Dartmoor: Down Tor

Good to be back on the moor and pleasantly surprised to see the sun out once again! Getting up at 5am for the long drive down to the South-West had paid off, and I had an extra day’s walking. Fully kitted out for a night out should it take my fancy, I was off on to the South Moor before midday.

Although it was bright, it was noticeably colder than London, and I was immediately regretting my decision to only bring my one season sleeping bag.

Crazywell Cross
Crazywell Cross

Made my way over familiar waypoints such as Hart and Cramber Tors, south over the Devonport Leat and passed Crazywell Cross, before crossing to Down Tor.

Down Tor
Down Tor

This had potential for a wild camp spot, water was available before the climb at Newlycombe Lake, although not very close and there seemed to be some lawn patches that might take a tent peg. Unfortunately, when I checked out the legality of the area when I got home it was NOT in the permitted wild camping area.

Burrator Reservoir from Down Tor
Burrator Reservoir from Down Tor

I descended west through low ferns, passed Little Down Tor and Snappers Tor, down to the car park near Burrator Reservoir.

Snappers Tor
Snappers Tor
snappers tor
Snappers Tor

Just before the car park, I took a sharp left on a byway that ran south-east along the edge of the Middleworth Plantation to Deancombe. Then south across Narrator Brook, passed a scattering of bluebells, up and out onto the moor once again.

Lane down to Burrator Reservoir car park
Lane down to Burrator Reservoir car park
Leather Tor
Leather Tor
Bluebells
Bluebells

I continued until I met the cycle track and bridleway that ran all the way back to Princetown, via Eylesbarrow Tin Mine, which I took back.

Eylesbarrow Tin Mine
Eylesbarrow Tin Mine

On my way, I thought to revisit the scene of my night navigation cock up way back on my WGL assessment. I found the small cist (Ref: SX 59234 67484) that had proved elusive without a problem, but significantly, my new map of Dartmoor had a path marked that my older one did not. Had the path been marked, I would have followed it to an obvious crossing of the river, instead of trying to over complicate things by taking a bearing from the dubious corner of a disappearing enclosure wall.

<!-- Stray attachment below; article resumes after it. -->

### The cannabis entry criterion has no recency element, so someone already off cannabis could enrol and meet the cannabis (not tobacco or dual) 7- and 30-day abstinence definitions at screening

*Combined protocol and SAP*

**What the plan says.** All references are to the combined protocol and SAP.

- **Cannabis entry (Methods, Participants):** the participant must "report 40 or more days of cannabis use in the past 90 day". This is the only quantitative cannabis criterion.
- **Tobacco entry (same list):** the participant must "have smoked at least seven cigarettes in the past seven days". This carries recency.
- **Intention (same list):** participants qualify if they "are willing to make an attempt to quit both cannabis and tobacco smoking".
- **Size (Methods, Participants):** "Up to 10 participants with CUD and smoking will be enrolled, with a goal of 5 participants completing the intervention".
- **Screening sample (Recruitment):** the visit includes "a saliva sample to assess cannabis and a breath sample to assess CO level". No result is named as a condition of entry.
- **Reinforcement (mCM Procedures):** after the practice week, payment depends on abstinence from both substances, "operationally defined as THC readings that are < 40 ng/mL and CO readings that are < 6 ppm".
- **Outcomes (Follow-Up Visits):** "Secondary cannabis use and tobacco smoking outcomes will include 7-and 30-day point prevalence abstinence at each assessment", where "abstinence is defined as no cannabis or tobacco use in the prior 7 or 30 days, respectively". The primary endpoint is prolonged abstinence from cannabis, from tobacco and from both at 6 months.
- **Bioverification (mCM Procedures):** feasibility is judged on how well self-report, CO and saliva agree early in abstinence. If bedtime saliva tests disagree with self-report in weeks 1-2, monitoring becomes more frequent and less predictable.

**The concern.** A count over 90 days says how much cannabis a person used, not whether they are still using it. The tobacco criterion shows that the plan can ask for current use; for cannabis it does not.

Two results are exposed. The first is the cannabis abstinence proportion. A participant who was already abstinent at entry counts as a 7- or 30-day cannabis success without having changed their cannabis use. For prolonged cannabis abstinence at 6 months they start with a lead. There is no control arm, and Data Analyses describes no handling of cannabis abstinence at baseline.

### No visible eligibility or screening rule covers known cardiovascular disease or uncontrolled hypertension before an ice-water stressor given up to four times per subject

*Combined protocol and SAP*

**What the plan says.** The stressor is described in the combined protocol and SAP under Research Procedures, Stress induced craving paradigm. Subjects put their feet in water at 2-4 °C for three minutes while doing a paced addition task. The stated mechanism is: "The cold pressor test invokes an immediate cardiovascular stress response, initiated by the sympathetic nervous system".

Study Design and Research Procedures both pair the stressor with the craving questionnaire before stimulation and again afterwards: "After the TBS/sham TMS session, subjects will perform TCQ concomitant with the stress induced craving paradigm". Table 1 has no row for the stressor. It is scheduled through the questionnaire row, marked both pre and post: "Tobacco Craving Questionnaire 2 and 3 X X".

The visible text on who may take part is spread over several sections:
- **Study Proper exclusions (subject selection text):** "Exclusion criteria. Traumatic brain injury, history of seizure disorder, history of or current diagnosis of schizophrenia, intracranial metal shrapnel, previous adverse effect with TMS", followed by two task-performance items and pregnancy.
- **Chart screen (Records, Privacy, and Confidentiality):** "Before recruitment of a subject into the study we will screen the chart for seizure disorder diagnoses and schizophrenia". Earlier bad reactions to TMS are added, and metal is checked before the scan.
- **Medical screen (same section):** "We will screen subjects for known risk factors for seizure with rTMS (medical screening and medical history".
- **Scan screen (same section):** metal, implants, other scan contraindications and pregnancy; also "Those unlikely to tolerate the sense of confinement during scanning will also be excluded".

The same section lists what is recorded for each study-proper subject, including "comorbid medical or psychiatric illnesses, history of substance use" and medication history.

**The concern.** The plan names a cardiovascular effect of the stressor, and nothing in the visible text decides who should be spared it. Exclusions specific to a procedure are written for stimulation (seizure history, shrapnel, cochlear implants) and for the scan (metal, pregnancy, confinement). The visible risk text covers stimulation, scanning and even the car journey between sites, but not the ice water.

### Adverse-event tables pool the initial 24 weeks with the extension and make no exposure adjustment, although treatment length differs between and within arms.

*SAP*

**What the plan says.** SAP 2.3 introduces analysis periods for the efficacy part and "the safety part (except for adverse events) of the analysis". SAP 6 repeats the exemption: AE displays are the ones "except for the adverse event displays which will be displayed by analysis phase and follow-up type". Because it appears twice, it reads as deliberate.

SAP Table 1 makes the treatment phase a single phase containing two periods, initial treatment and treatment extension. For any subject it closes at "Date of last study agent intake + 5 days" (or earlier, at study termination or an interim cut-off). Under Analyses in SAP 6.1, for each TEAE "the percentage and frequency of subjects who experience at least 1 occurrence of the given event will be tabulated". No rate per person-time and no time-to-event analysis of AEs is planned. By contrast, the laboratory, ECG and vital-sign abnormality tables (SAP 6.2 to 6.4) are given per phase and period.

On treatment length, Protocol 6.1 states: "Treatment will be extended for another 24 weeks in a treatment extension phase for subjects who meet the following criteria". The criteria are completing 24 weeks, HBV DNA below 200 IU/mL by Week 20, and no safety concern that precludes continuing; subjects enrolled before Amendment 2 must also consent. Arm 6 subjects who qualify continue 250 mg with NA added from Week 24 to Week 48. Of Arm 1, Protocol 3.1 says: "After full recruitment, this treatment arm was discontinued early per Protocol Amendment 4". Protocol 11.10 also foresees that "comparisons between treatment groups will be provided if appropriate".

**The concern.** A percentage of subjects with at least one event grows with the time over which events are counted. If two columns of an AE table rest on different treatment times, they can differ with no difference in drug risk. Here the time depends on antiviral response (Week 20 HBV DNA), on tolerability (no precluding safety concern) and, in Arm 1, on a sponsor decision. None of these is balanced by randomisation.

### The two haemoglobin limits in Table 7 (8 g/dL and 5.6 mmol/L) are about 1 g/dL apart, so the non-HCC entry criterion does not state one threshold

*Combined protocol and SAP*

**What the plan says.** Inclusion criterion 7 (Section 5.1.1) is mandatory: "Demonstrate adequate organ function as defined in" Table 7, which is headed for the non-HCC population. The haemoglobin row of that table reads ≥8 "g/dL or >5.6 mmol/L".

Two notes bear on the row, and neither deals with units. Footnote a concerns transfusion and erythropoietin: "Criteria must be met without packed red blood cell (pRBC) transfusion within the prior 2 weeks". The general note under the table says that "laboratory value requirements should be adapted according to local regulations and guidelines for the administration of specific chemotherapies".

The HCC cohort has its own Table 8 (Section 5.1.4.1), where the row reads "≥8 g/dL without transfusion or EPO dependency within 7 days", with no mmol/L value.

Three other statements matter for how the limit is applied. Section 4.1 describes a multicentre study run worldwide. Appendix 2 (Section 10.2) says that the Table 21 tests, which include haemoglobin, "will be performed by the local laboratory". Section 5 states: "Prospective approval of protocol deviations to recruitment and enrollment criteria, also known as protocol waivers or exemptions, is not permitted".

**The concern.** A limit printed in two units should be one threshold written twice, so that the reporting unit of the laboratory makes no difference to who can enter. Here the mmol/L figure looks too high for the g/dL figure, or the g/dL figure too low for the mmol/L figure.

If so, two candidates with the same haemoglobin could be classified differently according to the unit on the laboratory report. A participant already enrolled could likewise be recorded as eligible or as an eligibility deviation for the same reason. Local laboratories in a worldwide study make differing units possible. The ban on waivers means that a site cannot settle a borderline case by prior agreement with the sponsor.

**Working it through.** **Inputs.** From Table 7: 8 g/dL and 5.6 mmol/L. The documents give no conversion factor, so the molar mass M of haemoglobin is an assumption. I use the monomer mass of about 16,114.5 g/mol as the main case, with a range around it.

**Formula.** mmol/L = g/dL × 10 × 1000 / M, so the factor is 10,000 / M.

Time was marching on. I stopped at the Devonport Leat near Nun’s Cross Farm, where it reappears from a tunnel, and replenished my water supply. I then cooked up some couscous with chopped sausage, and finished it with a brew whilst enjoying the last rays of sunshine.

Siwards (Nuns) Cross and Nuns Cross Farm
Siwards (Nuns) Cross and Nuns Cross Farm

I had decided, by now, that I wouldn’t be wild camping. Instead, I would check into the campsite at the Plume of Feathers pub. The thought of a couple of pints of Jail Ale was too good to resist!

Published by Moorland Walker

Paul is a backpacker, tor bagger, Bibbulmun Track End to Ender and West Ham supporter. He moved down from London to live in Okehampton in 2016, after realising he was spending most of his weekends on Dartmoor and it just made sense to make it permanent!

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